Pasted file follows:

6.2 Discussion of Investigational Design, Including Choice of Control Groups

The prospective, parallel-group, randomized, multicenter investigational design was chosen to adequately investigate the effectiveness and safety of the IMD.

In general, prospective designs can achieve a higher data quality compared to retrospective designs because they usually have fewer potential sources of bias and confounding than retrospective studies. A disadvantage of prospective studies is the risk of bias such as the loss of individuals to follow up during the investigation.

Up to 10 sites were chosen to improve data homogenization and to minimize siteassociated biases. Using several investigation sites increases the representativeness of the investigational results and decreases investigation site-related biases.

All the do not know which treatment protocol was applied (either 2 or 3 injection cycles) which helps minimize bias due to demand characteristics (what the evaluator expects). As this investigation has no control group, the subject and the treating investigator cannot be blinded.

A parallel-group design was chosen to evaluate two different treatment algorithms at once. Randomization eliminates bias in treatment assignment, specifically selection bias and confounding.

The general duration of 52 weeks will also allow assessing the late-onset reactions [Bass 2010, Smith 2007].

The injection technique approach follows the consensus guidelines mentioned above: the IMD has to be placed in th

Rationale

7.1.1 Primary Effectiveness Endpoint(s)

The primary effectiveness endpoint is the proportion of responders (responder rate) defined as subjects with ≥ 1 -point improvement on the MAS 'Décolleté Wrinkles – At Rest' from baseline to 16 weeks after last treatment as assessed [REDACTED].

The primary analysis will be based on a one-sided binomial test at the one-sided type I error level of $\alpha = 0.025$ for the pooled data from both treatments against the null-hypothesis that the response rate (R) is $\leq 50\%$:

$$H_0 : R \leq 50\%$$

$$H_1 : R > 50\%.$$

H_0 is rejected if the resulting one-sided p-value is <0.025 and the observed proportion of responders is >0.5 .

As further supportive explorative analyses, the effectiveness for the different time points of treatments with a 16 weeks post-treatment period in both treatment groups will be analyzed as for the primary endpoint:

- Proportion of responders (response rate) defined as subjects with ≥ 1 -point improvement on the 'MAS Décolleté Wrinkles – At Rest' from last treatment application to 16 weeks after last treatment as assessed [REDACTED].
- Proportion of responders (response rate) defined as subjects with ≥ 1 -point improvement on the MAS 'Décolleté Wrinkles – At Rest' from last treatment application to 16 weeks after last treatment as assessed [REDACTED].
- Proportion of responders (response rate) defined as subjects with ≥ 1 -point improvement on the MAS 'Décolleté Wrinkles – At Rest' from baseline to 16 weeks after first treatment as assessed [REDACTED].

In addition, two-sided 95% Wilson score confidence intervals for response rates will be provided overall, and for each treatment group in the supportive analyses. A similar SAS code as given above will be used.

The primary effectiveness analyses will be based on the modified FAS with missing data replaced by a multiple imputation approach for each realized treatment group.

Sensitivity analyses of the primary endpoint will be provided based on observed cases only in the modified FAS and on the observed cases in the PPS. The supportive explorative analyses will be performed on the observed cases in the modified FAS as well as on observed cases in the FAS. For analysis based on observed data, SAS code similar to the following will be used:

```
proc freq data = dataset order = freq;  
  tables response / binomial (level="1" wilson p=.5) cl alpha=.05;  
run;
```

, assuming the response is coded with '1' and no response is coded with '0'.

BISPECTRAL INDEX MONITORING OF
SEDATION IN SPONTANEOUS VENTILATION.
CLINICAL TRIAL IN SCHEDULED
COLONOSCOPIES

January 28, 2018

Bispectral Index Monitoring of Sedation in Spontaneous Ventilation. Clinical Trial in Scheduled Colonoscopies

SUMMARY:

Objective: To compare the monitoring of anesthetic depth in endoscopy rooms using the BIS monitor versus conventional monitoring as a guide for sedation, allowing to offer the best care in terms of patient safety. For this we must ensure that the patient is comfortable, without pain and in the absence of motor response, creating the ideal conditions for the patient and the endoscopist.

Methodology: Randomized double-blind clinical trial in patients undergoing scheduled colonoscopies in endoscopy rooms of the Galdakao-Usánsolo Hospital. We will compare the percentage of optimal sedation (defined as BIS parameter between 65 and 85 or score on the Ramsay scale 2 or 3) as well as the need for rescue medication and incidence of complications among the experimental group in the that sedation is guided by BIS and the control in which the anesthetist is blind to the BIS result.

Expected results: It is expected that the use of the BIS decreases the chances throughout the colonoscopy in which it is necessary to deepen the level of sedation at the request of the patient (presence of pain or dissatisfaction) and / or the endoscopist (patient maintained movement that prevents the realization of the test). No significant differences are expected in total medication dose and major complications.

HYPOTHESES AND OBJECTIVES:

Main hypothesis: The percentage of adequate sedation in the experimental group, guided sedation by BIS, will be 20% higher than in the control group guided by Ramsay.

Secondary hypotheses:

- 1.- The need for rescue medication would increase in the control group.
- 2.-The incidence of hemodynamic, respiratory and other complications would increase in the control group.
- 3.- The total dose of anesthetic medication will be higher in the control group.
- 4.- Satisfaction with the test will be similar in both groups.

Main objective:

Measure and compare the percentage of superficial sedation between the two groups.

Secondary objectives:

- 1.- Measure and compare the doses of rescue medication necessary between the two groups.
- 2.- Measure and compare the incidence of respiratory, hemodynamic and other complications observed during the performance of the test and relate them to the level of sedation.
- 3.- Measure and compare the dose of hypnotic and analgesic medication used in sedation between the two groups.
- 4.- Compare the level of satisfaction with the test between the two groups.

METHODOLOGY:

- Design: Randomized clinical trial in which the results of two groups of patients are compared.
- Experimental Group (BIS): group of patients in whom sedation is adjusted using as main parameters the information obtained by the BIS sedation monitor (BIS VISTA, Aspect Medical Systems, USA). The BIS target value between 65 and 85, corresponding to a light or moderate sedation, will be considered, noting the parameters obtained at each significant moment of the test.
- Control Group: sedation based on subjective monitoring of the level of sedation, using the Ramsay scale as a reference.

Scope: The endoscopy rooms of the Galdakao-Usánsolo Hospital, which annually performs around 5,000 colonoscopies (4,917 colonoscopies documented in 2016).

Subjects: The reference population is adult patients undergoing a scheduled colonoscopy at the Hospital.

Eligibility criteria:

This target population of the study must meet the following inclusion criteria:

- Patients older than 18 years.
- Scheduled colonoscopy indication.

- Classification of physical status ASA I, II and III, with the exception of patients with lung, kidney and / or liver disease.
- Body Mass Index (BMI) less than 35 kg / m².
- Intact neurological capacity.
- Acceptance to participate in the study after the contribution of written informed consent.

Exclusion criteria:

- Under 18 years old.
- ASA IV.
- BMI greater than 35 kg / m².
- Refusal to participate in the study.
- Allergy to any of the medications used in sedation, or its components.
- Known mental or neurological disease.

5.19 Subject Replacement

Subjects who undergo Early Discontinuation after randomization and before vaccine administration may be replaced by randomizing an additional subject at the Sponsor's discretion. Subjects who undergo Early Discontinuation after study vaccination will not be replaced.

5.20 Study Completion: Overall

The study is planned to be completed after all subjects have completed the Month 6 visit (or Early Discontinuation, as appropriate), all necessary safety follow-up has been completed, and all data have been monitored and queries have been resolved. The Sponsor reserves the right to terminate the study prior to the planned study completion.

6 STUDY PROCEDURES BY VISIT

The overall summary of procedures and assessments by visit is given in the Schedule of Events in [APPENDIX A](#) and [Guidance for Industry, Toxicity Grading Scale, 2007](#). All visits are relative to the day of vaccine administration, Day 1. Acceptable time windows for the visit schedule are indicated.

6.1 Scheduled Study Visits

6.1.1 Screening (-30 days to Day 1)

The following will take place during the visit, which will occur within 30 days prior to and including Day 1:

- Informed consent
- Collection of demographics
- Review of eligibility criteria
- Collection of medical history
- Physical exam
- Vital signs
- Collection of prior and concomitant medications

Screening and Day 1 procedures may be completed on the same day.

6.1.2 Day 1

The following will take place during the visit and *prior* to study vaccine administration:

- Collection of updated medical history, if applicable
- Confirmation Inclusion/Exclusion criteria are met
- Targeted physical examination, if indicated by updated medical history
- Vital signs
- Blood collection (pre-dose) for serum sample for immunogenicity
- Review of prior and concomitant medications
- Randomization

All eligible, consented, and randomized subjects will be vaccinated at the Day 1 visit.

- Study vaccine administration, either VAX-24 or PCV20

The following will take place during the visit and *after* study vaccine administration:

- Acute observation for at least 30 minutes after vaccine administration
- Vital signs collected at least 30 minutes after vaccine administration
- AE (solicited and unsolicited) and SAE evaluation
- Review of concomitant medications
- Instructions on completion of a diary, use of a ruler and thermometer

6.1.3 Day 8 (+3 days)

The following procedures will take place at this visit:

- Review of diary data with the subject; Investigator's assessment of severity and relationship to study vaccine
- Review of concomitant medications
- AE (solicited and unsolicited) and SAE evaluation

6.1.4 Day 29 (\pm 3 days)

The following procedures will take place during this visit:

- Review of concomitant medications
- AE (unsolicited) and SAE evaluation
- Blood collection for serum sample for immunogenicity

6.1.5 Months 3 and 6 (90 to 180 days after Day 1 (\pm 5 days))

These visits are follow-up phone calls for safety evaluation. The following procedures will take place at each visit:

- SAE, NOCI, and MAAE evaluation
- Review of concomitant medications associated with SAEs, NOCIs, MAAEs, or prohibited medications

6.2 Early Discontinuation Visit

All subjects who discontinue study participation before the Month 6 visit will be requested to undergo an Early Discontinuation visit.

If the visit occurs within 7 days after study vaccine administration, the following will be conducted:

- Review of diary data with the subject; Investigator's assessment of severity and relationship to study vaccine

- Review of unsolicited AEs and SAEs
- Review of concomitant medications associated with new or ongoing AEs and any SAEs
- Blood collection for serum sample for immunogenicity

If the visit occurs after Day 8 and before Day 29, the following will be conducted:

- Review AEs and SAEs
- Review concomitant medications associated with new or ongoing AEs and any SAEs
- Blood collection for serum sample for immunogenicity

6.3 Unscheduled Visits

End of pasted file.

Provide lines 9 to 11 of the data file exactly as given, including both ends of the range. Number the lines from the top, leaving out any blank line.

Rationale

7.1.1 Primary Effectiveness Endpoint(s)

The primary effectiveness endpoint is the proportion of responders (responder rate) defined as subjects with ≥ 1 -point improvement on the MAS 'Décolleté Wrinkles – At Rest' from baseline to 16 weeks after last treatment as assessed [REDACTED].